The alleged mass-killer, James Holmes, has indicated that he will proceed in his trial—where he is accused of entering a theater and shooting dozens of people—with a plea of Not Guilty by reason of insanity. In a previous post, I explored the history of this legal procedure and what would happen in a trial. Colorado’s definition of insanity stems from an 1843 case in England where the defendant, Daniel M’naghten attempted to kill the prime minister.
Interestingly, most states still use this definition of insanity. . . “a person who is so diseased or defective in mind at the time of the commission of the act as to be incapable of distinguishing right from wrong with respect to that act is not accountable.” It’s known as the M’naghten Rule.
If the trier of fact (a judge or a jury) decides that a defendant is not guilty be reason of insanity, it acknowledges that the person, in fact, committed the crime but is not to be held accountable.
Does this mean the defendant will “get off on a technicality?” Much of the daily media lead people to believe the defendant would walk out of the courtroom, free and able to commit more heinous crimes.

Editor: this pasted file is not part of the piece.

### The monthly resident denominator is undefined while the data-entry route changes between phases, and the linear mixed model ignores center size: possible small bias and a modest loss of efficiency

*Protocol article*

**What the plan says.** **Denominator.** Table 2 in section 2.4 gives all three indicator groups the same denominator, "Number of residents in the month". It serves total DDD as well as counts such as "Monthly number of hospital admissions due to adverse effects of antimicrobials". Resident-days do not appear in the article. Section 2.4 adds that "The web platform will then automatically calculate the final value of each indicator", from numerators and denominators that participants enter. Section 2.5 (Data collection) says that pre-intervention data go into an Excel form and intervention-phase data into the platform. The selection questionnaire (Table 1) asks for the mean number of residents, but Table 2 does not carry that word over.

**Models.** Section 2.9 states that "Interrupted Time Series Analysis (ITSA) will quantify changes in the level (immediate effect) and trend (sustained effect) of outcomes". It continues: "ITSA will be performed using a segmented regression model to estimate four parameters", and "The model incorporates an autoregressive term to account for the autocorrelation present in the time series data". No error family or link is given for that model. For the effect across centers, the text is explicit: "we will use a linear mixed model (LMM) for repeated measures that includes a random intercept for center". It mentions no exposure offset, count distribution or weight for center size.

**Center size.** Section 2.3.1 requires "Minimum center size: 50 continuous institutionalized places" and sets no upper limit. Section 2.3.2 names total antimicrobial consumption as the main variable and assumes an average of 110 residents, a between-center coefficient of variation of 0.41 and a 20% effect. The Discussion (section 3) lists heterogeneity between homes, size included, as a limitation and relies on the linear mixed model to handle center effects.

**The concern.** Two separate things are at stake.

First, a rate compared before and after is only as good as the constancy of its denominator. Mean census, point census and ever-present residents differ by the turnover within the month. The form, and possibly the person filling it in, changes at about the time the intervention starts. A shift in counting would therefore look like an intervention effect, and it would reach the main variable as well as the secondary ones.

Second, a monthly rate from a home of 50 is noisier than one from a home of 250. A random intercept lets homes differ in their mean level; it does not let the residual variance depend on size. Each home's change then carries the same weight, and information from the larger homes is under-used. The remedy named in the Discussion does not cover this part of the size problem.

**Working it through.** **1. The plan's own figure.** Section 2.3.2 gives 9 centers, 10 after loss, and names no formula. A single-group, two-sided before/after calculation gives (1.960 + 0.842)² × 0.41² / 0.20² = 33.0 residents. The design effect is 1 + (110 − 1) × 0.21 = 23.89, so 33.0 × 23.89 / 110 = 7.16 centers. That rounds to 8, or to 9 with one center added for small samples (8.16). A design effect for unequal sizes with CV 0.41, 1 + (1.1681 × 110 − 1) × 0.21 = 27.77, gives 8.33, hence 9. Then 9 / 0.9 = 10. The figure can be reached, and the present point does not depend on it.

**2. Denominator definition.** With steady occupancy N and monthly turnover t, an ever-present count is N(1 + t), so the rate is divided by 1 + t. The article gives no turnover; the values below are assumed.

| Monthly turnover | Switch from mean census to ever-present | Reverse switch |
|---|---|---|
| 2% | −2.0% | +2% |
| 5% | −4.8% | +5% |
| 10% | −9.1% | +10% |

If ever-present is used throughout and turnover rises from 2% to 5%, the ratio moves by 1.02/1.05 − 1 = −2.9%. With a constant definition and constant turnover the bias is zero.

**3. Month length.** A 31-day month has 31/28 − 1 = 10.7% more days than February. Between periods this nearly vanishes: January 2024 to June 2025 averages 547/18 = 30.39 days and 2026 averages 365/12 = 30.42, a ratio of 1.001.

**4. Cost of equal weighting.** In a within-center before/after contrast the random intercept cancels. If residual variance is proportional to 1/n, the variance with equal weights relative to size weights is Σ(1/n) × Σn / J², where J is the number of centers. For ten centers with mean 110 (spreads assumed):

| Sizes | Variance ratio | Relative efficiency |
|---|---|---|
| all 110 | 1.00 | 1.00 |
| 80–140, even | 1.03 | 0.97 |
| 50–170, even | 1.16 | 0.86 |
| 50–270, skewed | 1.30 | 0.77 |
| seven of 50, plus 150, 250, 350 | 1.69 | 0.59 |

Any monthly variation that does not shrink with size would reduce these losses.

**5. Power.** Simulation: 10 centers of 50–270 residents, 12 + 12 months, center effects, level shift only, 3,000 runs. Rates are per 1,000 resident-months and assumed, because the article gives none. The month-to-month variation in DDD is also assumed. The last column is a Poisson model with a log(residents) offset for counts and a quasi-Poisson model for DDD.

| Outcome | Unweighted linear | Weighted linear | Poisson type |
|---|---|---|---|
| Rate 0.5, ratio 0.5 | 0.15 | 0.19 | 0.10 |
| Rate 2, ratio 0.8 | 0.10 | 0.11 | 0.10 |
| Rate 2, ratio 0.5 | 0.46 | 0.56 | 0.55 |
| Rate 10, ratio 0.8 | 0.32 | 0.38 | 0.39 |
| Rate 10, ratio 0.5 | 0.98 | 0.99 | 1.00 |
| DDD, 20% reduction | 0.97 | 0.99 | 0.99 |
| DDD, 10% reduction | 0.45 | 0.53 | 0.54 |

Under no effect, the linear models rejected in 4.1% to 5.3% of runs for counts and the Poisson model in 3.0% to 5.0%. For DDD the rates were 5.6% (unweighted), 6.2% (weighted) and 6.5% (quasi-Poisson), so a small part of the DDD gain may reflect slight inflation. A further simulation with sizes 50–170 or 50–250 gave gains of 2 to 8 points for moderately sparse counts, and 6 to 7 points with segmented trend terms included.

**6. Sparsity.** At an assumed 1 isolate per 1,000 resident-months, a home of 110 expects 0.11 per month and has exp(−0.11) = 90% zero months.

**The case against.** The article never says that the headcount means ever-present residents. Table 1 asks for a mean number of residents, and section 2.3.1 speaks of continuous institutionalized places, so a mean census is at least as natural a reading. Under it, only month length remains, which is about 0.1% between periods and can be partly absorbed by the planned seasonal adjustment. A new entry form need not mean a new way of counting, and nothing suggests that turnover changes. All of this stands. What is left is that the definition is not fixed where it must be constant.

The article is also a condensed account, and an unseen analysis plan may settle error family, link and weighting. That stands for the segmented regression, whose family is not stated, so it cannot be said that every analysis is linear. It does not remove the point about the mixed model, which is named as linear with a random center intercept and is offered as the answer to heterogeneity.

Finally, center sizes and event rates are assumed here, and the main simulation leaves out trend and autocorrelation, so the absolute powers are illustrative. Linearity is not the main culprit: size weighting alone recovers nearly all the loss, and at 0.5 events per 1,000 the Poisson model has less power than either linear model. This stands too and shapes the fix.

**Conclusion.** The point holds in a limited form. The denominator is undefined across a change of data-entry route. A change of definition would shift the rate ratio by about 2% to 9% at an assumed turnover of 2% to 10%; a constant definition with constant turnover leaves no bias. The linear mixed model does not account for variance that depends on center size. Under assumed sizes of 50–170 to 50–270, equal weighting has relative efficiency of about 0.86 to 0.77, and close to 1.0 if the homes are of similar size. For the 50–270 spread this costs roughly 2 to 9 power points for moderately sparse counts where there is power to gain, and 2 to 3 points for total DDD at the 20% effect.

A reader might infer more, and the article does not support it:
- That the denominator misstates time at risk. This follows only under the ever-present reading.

I don’t practice law in Colorado, so I can’t analyze accurately their procedure in insanity defenses, but in Minnesota there is a definite procedure for this. I suspect most other states have similar rules. If a defendant is found not guilty by reason of insanity, the case moves into a second phase. The accused would be moved to Probate Court (or sometimes called mental health court). The same psychiatrists that testified for or against the defendant in the criminal trial may also testify again in the probate court. Now, the focus of their testimony wouldn’t be the mental status of the defendant, but rather, what should be done with the individual? What are the diagnosis and what kinds of treatments may be possible.
The probate court would proceed with a commitment process: where and what should be done with the obviously dangerous defendant?
In Minnesota, he would probably be committed to a secure mental institution for an indeterminate period of time. Unlike a prison term that always carries a maximum confinement aspect to it, a commitment to an institution has no potential end. Theoretically, the person could remain there for life.
Sounds like a good long-term result, huh?
For the majority of cases, it works well. But here’s a potential problem: within state budget limits, there are only so many beds at these facilities. Once they are full, if a new “mass murderer” is committed to the institution, the team of doctors and psychiatrists must make a decision on which patient is “well enough” to be released back into the community. What if a person like James Holmes, after some years of therapy, is determined to be “cured”? And he’s released early.
This doesn’t happen automatically and is subject to judicial review with opposing professionals. But what if. . . ?